David Lillis: ACRE Protocols

ACRE Protocols are represented by Finite State Machines (FSMs). A protocol is a definition of how a valid interaction is expected to occur. A conversation refers to a single instance of two agents engaging in some interaction that follows a defined protocol. Thus, two conversations following the same protocol may involve different agents and/or different messages being exchanged.

Each protocol consists of a number of states, which are given names. At any point in time, a conversation will be in one of the states defined in the protocol definition. A protocol must have one start state, which a conversation is considered to be in if no messages have yet been transmitted. An end state is one where no more messages may be exchanged, according to the protocol. Upon reaching an end state, a conversation is finished. A protocol may define multiple states as being end states, for a variety of reasons.

In order to move a conversation between states, transitions are also defined. A transition is triggered whenever a message is transmitted between the participating agents that matches the definition of the transition as defined in the protocol. Each transition definition includes a number of requirements, all of which must be satisfied in order for it to be triggered:

From State
This is the name of the state from which this transition may be triggered. If the conversation is not in this state when a message is sent/received, this transition cannot be triggered.
To State
This is the name of the state in which the conversation will be if this transition is successfully triggered.
This describes the agent that must send the message, in order for this transition to be triggered. Typically, this is a named variable, so that roles can be assigned to agents for the duration of a conversation. For example, if a transition is triggered that contains ?initiator as the sender, then the actual name of the agent sending the message is bound to the ?initiator variable for the duration of the conversation. For subsequent communications within the same conversation, only the agent that initially sent that message may send or receive a message that is to be sent or received by the ?initiator agent.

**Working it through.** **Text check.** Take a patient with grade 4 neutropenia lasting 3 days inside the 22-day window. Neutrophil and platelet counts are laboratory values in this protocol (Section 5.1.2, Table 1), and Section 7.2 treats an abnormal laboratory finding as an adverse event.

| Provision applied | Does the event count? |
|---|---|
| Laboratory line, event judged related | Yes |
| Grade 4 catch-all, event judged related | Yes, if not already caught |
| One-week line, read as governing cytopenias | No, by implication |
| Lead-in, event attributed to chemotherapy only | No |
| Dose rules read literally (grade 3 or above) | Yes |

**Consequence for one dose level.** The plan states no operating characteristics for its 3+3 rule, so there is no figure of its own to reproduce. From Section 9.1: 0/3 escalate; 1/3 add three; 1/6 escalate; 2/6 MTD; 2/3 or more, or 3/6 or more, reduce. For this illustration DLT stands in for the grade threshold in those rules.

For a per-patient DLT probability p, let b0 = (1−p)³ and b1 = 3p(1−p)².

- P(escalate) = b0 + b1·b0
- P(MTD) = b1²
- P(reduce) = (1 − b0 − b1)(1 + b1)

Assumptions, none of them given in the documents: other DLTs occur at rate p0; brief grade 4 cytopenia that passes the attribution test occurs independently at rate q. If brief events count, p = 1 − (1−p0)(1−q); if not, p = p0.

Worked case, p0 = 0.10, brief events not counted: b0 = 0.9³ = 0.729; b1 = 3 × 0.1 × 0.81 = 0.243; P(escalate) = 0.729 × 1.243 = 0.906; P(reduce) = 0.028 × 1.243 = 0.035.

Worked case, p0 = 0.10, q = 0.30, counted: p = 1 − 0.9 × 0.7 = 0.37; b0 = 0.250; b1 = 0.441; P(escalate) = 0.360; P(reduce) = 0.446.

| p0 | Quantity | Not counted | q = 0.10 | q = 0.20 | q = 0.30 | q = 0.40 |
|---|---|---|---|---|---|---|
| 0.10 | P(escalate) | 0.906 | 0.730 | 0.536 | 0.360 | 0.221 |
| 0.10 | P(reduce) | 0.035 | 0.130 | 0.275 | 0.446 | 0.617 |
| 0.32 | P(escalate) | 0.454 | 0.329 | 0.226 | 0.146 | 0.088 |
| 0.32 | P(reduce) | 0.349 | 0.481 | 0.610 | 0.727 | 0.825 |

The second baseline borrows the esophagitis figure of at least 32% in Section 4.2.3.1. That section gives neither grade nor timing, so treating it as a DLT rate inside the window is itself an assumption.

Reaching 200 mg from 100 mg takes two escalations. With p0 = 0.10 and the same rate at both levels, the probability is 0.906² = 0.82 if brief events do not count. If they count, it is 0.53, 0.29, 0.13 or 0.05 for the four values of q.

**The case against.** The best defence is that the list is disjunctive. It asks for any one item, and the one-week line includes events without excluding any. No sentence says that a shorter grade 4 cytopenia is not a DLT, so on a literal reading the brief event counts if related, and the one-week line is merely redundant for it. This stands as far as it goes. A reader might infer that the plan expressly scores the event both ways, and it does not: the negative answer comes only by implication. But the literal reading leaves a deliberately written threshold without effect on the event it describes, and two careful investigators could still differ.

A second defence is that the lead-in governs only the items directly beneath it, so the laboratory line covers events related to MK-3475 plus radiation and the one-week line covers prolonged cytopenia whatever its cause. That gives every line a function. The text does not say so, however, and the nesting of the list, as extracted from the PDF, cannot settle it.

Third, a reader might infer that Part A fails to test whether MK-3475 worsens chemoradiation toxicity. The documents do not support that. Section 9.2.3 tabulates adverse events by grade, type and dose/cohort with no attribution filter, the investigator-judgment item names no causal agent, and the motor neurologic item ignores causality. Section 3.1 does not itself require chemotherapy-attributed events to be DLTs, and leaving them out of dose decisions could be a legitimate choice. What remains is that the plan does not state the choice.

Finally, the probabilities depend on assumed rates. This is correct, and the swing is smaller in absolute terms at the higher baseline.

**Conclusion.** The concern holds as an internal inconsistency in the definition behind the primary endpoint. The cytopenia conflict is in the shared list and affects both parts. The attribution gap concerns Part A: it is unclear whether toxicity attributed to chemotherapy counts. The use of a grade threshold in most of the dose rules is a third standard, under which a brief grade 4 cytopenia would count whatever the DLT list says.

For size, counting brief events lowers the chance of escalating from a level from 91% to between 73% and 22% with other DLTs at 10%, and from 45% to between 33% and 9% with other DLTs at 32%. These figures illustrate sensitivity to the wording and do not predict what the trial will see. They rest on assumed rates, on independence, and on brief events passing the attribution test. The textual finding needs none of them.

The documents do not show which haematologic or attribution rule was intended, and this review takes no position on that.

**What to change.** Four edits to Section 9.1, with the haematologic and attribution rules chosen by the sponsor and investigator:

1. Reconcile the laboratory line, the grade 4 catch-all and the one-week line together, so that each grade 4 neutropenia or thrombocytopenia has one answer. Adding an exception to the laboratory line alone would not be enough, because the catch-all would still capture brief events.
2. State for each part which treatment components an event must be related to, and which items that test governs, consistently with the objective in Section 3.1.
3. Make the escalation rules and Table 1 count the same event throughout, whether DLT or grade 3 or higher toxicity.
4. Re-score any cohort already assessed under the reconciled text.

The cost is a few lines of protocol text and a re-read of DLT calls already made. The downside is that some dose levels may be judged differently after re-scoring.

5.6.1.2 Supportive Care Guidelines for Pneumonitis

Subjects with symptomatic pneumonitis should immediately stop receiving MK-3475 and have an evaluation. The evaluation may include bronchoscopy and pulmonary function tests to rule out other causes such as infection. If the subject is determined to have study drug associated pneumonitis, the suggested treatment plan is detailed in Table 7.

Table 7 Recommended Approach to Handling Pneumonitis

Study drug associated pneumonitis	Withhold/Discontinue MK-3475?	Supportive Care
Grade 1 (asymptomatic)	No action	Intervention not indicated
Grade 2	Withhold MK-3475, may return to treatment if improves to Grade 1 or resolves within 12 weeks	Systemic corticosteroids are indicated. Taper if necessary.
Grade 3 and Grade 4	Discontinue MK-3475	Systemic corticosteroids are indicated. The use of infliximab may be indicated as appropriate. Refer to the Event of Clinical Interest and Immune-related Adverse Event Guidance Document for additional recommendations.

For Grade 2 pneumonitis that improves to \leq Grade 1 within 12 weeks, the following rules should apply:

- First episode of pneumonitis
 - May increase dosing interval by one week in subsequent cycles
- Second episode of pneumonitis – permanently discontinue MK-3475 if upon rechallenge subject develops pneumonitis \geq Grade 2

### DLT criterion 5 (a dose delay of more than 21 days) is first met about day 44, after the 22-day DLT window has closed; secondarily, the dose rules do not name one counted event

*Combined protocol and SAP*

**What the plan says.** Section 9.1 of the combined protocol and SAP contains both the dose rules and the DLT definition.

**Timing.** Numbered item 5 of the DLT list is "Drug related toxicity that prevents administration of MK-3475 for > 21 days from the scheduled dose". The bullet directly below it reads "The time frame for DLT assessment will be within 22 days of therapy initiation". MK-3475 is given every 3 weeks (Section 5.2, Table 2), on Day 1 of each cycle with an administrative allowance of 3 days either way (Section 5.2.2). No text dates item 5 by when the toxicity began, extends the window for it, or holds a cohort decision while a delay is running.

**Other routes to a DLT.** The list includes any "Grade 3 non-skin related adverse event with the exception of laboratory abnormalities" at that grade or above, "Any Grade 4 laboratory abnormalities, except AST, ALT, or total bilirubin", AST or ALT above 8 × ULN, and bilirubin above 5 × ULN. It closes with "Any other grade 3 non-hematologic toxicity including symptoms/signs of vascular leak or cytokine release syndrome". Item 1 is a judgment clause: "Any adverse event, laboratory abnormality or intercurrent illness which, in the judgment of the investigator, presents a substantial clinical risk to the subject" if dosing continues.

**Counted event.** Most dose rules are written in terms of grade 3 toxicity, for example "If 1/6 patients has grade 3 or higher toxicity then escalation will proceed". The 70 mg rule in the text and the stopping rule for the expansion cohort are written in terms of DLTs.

This operates in the same way as for the Sender field, with the difference being that it describes the agent that is to receive the message.
This is the performative of the message that is to trigger the transition. This should be a performative that follows the FIPA standards outlined in the FIPA Communicative Act Library Specification
This describes the content that the message must contain in order to trigger the transition. Only content that matches against this description may trigger a transition. The matching of content is described below.

Matching Content

When a conversation is ongoing, as well as recording the name of the state it is currently in, any values that have previously been given to variables are also recorded. Initially, all variables used in the protocol definition do not have any values bound to them: this occurs as messages are matched against transition definitions to advance the conversation.

When message fields (sender, receiver, content) are examined to see if they can trigger a transition, this occurs in two phases: matching and binding.